Objective—To evaluate the effect of a continuous rate infusion (CRI) of lidocaine on the minimum alveolar concentration (MAC) of isoflurane in rabbits.
Animals—Five 12-month-old female New Zealand White rabbits (Oryctolagus cuniculus).
Procedures—Rabbits were anesthetized with isoflurane. Baseline isoflurane MAC was determined by use of the tail clamp technique. A loading dose of lidocaine (2.0 mg/kg, IV) was administered followed by a CRI of lidocaine at 50 μg/kg/min. After 30 minutes, isoflurane MAC was determined. Another loading dose was administered, and the lidocaine CRI then was increased to 100 μg/kg/min. After 30 minutes, isoflurane MAC was determined again. Plasma samples were obtained for lidocaine analysis after each MAC determination.
Results—Baseline isoflurane MAC was 2.09%, which was similar to previously reported values in this species. Lidocaine CRI at 50 and 100 μg/kg/min induced significant reductions in MAC. The 50 μg/kg/min CRI resulted in a mean plasma lidocaine concentration of 0.654 μg/mL and reduction of MAC by 10.5%. The 100 μg/kg/min CRI of lidocaine resulted in a mean plasma concentration of 1.578 μg/mL and reduction of MAC by 21.7%. Lidocaine also induced significant decreases in arterial blood pressure and heart rate. All cardiopulmonary variables were within reference ranges for rabbits anesthetized with inhalation anesthetics. No adverse effects were detected; all rabbits had an uncomplicated recovery from anesthesia.
Conclusions and Clinical Relevance—Lidocaine administered as a CRI at 50 and 100 μg/kg/min decreased isoflurane MAC in rabbits. The IV administration of lidocaine may be a useful adjunct in anesthesia of rabbits.
Objective—To assess the effects of dopamine and dobutamine on the blood pressure of isoflurane-anesthetized Hispaniolan Amazon parrots (Amazona ventralis).
Animals—8 Hispaniolan Amazon parrots.
Procedures—A randomized crossover study was conducted. Each bird was anesthetized (anesthesia maintained by administration of 2.5% isoflurane in oxygen) and received 3 doses of each drug during a treatment period of 20 min/dose. Treatments were constant rate infusions (CRIs) of dobutamine (5, 10, and 15 μg/kg/min) and dopamine (5, 7, and 10 μg/kg/min). Direct systolic, diastolic, and mean arterial pressure measurements, heart rate, esophageal temperature, and end-tidal partial pressure of CO2 were recorded throughout the treatment periods.
Results—Mean ± SD of the systolic, mean, and diastolic arterial blood pressures at time 0 (initiation of a CRI) were 132.9 ± 22.1 mm Hg, 116.9 ± 20.5 mm Hg, and 101.9 ± 22.0 mm Hg, respectively. Dopamine resulted in significantly higher values than did dobutamine for the measured variables, except for end-tidal partial pressure of CO2. Post hoc multiple comparisons revealed that the changes in arterial blood pressure were significantly different 4 to 7 minutes after initiation of a CRI. Overall, dopamine at rates of 7 and 10 μg/kg/min and dobutamine at a rate of 15 μg/kg/min caused the greatest increases in arterial blood pressure.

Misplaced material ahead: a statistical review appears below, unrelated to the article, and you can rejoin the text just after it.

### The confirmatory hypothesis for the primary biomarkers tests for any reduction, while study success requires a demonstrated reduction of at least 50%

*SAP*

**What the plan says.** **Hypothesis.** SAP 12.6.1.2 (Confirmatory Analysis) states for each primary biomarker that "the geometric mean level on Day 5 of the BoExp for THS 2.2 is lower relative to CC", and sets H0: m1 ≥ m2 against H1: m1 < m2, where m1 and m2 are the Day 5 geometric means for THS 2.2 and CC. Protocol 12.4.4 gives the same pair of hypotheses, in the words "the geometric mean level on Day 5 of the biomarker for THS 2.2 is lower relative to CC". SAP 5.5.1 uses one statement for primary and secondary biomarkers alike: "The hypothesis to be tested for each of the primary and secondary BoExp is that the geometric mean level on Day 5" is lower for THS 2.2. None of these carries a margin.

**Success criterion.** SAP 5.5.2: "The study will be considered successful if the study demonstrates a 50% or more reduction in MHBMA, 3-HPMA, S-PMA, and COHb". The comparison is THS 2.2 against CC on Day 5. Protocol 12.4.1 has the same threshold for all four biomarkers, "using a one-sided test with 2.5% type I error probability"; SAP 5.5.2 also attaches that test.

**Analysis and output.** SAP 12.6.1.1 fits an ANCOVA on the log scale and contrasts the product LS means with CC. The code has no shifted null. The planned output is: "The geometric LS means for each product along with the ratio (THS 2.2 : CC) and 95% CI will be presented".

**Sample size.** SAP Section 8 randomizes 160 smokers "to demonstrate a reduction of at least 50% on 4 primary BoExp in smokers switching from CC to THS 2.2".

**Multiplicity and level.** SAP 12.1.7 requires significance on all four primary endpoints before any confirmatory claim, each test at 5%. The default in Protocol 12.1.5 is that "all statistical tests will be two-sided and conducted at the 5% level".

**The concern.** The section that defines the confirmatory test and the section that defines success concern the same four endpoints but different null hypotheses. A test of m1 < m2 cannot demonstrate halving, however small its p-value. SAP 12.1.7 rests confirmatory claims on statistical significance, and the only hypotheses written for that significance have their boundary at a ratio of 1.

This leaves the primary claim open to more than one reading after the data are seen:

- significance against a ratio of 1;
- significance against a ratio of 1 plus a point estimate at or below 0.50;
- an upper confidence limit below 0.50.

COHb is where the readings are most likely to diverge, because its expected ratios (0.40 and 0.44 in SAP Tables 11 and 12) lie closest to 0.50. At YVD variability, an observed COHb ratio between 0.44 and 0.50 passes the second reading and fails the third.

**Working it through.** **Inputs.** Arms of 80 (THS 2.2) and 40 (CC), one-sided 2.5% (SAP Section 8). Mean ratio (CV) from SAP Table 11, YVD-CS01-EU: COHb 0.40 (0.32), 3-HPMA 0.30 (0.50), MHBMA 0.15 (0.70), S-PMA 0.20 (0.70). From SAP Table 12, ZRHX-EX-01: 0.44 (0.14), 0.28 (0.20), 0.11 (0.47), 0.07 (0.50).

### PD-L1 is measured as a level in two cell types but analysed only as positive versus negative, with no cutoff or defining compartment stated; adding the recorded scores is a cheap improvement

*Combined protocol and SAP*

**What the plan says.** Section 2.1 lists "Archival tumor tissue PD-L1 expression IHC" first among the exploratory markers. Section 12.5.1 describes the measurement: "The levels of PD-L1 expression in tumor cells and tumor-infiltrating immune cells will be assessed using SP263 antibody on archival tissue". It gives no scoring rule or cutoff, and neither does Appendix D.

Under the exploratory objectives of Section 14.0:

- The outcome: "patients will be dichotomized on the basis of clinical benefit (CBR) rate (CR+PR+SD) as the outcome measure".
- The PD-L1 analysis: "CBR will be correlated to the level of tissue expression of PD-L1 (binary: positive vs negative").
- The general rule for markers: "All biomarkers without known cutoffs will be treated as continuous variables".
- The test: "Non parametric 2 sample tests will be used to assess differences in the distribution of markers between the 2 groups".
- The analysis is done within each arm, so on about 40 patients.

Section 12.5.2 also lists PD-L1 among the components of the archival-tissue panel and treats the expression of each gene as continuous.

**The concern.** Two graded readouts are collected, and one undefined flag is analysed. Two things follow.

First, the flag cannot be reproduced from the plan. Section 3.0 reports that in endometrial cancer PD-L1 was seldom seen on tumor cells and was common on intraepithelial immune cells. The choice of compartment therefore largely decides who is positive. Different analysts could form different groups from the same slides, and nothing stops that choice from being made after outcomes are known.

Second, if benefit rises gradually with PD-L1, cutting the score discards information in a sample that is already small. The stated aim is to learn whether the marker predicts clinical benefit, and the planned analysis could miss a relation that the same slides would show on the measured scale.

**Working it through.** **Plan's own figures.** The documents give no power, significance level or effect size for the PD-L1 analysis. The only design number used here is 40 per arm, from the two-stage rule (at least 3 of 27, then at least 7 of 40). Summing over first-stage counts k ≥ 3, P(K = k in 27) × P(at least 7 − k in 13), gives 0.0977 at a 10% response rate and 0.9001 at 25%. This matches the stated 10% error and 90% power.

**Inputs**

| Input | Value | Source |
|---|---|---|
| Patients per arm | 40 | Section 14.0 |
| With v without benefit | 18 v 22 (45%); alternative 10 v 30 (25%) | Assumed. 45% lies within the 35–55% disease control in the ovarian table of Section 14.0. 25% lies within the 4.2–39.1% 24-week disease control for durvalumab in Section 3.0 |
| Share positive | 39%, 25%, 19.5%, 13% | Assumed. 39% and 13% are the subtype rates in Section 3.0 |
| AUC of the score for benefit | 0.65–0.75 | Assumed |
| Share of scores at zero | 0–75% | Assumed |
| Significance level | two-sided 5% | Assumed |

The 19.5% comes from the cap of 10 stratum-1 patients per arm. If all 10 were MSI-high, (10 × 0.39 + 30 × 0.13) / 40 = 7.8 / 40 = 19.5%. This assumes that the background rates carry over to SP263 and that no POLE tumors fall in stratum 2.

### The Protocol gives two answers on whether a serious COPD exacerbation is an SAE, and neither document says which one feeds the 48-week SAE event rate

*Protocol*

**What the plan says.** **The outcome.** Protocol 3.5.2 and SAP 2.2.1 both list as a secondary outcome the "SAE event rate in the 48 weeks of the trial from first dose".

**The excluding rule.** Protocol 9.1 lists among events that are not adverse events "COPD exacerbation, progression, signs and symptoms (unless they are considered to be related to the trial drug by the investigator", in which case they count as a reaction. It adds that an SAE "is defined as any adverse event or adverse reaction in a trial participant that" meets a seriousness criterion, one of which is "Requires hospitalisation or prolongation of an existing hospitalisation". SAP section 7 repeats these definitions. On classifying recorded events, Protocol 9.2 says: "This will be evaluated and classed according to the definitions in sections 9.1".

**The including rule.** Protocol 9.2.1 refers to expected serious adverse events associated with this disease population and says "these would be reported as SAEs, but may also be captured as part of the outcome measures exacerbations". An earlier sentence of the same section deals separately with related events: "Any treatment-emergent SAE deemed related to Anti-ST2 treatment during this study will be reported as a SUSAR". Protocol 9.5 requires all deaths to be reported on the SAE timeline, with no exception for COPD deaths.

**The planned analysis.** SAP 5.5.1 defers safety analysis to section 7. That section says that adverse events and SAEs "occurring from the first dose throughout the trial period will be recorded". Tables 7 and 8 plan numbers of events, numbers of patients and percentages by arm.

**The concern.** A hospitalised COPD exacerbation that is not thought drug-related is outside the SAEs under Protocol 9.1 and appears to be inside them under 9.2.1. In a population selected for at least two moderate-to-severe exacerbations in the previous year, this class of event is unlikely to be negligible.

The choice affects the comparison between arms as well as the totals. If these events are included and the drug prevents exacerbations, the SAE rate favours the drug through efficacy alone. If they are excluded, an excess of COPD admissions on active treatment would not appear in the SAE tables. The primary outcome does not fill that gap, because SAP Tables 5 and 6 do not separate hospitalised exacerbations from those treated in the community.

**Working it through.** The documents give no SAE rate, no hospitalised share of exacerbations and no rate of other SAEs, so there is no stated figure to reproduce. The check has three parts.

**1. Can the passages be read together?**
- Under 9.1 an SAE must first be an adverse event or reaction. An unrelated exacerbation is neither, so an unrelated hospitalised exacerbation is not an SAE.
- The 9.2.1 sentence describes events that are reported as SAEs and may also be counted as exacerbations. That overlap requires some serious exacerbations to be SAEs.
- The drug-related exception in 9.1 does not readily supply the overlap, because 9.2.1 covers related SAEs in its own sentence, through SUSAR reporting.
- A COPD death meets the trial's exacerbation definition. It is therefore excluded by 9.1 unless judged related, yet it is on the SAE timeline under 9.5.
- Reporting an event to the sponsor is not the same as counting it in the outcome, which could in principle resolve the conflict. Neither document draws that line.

Conclusions and Clinical Relevance—Dobutamine CRI at 5, 10, and 15 μg/kg/min and dopamine CRI at 5, 7, and 10 μg/kg/min may be useful in correcting severe hypotension in Hispaniolan Amazon parrots caused by anesthesia maintained with 2.5% isoflurane.
OBJECTIVE To compare analgesic and gastrointestinal effects of lidocaine and buprenorphine administered to rabbits undergoing ovariohysterectomy.
ANIMALS Fourteen 12-month-old female New Zealand White rabbits.
PROCEDURES Rabbits were assigned to 2 treatment groups (7 rabbits/group). One group received buprenorphine (0.06 mg/kg, IV, q 8 h for 2 days), and the other received lidocaine (continuous rate infusion [CRI] at 100 μg/kg/min for 2 days). Variables, including food and water consumption, fecal output, glucose and cortisol concentrations, and behaviors while in exercise pens, were recorded.
RESULTS Rabbits receiving a lidocaine CRI had significantly higher gastrointestinal motility, food intake, and fecal output and significantly lower glucose concentrations, compared with results for rabbits receiving buprenorphine. Rabbits receiving lidocaine also had a higher number of normal behaviors (eg, sprawling, traveling, and frolicking) after surgery, compared with behaviors such as crouching and sitting that were seen more commonly in rabbits receiving buprenorphine. Both groups had significant weight loss after surgery. Pain scores did not differ significantly between treatment groups. Significant decreases in heart rate and respiratory rate were observed on the day of surgery, compared with values before and after surgery. Rabbits in the lidocaine group had significantly overall lower heart rates than did rabbits in the buprenorphine group.
CONCLUSIONS AND CLINICAL RELEVANCE A CRI of lidocaine to rabbits provided better postoperative outcomes with respect to fecal output, food intake, and glucose concentrations. Thus, lidocaine appeared to be a suitable alternative to buprenorphine for alleviating postoperative pain with minimal risk of anorexia and gastrointestinal ileus.